What book best explains the today’s world of business — the credit crunch, housing bust, diving dollar, etc.? That’s the question that reporter Frank Ahrens of The Washington Post put to some biz luminaries, resulting in a lively story in today’s paper.
Interestingly, my friend Nell Minow (of The Corporate Library and movie mom fame) and my former college classmate Henry Louis “Skip” Gates Jr. recommended the same book, David Copperfield, and cited the same quote, the advice given by Mr. Micawber to David:
‘Annual income twenty pounds, annual expenditure nineteen nineteen six, result happiness. Annual income twenty pounds, annual expenditure twenty pounds ought and six, result misery.’ Following that advice will protect you from the worst of economic upheavals.
Ah, yes. In a similar vein, Sheila Bair, chairwoman of the FDIC, recommended a novel, So Big, by Edna Ferber, about a frugal mother and spendthrift son, and wrote:
The shift in values from mother to son can also be viewed as allegory for our own nation’s continuing cultural shift. We have moved away from the values of thrift and financial security held by our Depression-era parents to that of overuse of credit to fund lifestyles we cannot afford, that have not always brought happiness, and — in the case of the foreclosure crisis — that have caused dislocation and despair.
True enough. Frank’s story got me thinking about what book I’d recommend if I were asked to select a single volume that explains the beat I cover–the world of green business, corporate responsibility and capitalism, for better or worse. Many come to mind but my pick for the most recent book that best captures what’s going on in business (and elsewhere) today is the latest from one of my favorite business writers, Paul Hawken. It’s called Blessed Unrest: How the Largest Movement in the World Came Into Being and Why No One Saw It Coming (Viking 2007).
In Blessed Unrest, Hawken, whose previous books, Natural Capitalism and The Ecology of Commerce, have shaped much of my thinking about business and the environment, takes on a much bigger topic–the vast array of very loosely networked environmental and social justice organizations, operating in every corner of the globe. They have no orthodoxy or charismatic leader, they often operate independently, many are tiny and local, some well-funded and global–and together they are changing the world of business, and therefore the world. Blessed Unrest is a very optimistic book that connects the dots among such disparate people and organizations as Emerson, Thoreau, Gandhi and Martin Luther King; LEED, Wikipedia and the Grameen Bank; Partners in Health, Amazon Watch and Cree Indians who are fighting development of the oil sands in Alberta, Canada. Hawken writes:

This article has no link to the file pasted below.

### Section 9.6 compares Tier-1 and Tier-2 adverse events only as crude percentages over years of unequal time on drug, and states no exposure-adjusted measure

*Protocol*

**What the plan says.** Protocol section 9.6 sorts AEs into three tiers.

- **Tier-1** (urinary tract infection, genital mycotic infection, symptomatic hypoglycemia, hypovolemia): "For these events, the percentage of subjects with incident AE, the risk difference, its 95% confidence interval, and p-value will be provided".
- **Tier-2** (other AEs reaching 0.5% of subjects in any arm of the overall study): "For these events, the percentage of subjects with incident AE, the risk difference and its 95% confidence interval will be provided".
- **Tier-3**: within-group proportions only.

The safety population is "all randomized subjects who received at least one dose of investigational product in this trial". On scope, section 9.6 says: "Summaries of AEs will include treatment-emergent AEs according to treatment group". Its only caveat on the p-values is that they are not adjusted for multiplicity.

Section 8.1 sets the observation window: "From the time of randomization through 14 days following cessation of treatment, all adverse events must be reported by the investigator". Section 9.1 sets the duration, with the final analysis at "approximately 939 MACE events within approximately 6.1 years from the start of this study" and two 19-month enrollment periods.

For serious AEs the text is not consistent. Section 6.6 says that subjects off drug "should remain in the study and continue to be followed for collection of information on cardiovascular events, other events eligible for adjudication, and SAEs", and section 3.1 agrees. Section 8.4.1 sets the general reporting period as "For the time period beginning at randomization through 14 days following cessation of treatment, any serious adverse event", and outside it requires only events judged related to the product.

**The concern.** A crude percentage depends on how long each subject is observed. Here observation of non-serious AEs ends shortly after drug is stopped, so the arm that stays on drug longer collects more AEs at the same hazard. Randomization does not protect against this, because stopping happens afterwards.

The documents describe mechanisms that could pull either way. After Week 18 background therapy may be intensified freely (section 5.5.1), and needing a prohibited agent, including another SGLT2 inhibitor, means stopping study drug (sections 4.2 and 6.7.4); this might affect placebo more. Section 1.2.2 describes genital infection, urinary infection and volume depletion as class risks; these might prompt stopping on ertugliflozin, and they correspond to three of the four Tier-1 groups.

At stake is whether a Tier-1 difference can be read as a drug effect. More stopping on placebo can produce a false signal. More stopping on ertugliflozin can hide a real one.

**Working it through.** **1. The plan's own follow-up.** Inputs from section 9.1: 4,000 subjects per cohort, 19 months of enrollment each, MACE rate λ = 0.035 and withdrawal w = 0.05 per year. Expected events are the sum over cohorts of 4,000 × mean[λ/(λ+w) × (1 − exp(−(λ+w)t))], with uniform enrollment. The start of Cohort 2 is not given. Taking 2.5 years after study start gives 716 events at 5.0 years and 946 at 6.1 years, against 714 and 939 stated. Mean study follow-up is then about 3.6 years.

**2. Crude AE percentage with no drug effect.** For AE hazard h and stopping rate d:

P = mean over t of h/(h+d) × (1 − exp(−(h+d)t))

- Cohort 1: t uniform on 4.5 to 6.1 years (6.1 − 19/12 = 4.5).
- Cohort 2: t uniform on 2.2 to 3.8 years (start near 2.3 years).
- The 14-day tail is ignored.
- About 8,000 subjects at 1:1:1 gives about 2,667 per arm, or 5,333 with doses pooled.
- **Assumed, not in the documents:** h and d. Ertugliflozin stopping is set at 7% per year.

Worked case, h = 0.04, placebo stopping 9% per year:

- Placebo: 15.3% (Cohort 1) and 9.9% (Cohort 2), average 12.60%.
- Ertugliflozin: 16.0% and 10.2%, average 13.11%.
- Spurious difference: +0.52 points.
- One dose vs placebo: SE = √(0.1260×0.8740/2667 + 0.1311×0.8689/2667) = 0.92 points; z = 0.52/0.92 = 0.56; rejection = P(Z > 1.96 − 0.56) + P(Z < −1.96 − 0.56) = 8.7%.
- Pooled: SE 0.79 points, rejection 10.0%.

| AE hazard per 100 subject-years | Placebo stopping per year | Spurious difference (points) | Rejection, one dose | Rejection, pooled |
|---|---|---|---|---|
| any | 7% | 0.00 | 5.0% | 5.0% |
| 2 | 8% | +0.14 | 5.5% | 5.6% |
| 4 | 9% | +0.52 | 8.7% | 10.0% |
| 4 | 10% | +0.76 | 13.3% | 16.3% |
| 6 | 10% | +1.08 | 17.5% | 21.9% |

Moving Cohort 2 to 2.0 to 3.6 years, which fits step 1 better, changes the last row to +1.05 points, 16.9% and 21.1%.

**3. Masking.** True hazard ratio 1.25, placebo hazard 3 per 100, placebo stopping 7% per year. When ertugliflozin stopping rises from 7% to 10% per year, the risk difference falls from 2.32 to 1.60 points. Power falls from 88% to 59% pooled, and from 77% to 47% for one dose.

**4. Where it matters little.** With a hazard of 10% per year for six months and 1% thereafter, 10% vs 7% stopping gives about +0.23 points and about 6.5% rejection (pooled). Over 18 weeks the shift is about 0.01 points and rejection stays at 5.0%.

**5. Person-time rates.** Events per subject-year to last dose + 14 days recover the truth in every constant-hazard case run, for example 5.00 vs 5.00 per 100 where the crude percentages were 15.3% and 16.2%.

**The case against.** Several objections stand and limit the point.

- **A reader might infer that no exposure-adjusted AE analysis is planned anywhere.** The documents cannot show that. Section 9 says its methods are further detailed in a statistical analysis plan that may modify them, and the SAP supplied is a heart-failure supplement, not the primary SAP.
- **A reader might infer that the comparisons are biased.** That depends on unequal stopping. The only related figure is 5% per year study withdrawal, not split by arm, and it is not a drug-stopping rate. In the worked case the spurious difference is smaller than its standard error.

This movement’s key contribution is the rejection of one big idea in order to offer in its place thousands of practical and useful ones. Instead of isms it offers processes, concern and compassion. The movement demonstrates a pliable, resonant and generous side of humanity. It does not aim for the utopian, which itself is just another ism, but is eminently pragmatic.
And it is impossible to pin down….the movement defies conventional typologies…Should the idea of using renewable sources to achieve localized energy independence be categorized as radical, conservative, ecological, good long-term economics or socially equitable?
Hawken’s book, like the movement he’s writing about, is hard to summarize or even categorize. (Although it should be noted that he and his colleagues at the Natural Capital Institute have tried to keep track of what’s going on: See WISER, the World Index of Social and Environmental Responsibility at www.wiserearth.org. It currently lists 109,212 organizations. Amazing.)
In the book, he says:
The massive growth of citizen-based organizations responds to threats that are new, immense and game-changing. These groups defend against corrupt politics and climate change, corporate predation and the death of oceans, governmental indifference and pandemic poverty, industrial forestry and farming and depletion of soil and water….
And they are getting results:
Despite centuries-long practices of despoilation and pollution, almost every responsible corporation in the world is moving away from destructive practices and trying to institute more sustainable ones, and all of them have turned to NGOs to assist, teach, inspire and urge them on.
That, in the journalism biz, is what we call “the nut graf”–the single idea that summarizes the book. To understand how and why citizen groups around the world are changing business, well, you’ll have to read the rest of the book yourself.
Which reminds me–there are a number of promising biz and enviro books coming out this fall that I want to mention. (Disclosure: all three are by authors who are often sources of mine, and who I enjoy a great deal.) Sitting by my bedside are Strategies for the Green Economy by Joel Makower of Greenbiz.com, aka the guru of green business, Coming Clean: Breaking America’s Addiction to Oil and Coal by the activist Mike Brune of the Rainforest Action Network and Greener Than Thou: Are you Really an Environmentalist? by Terry Huggins, the free-market environmentalist (and no, that’s not an oxymoron) who’s a fellow at the Hoover Insitution at Stanford, and his colleague Laura Huggins.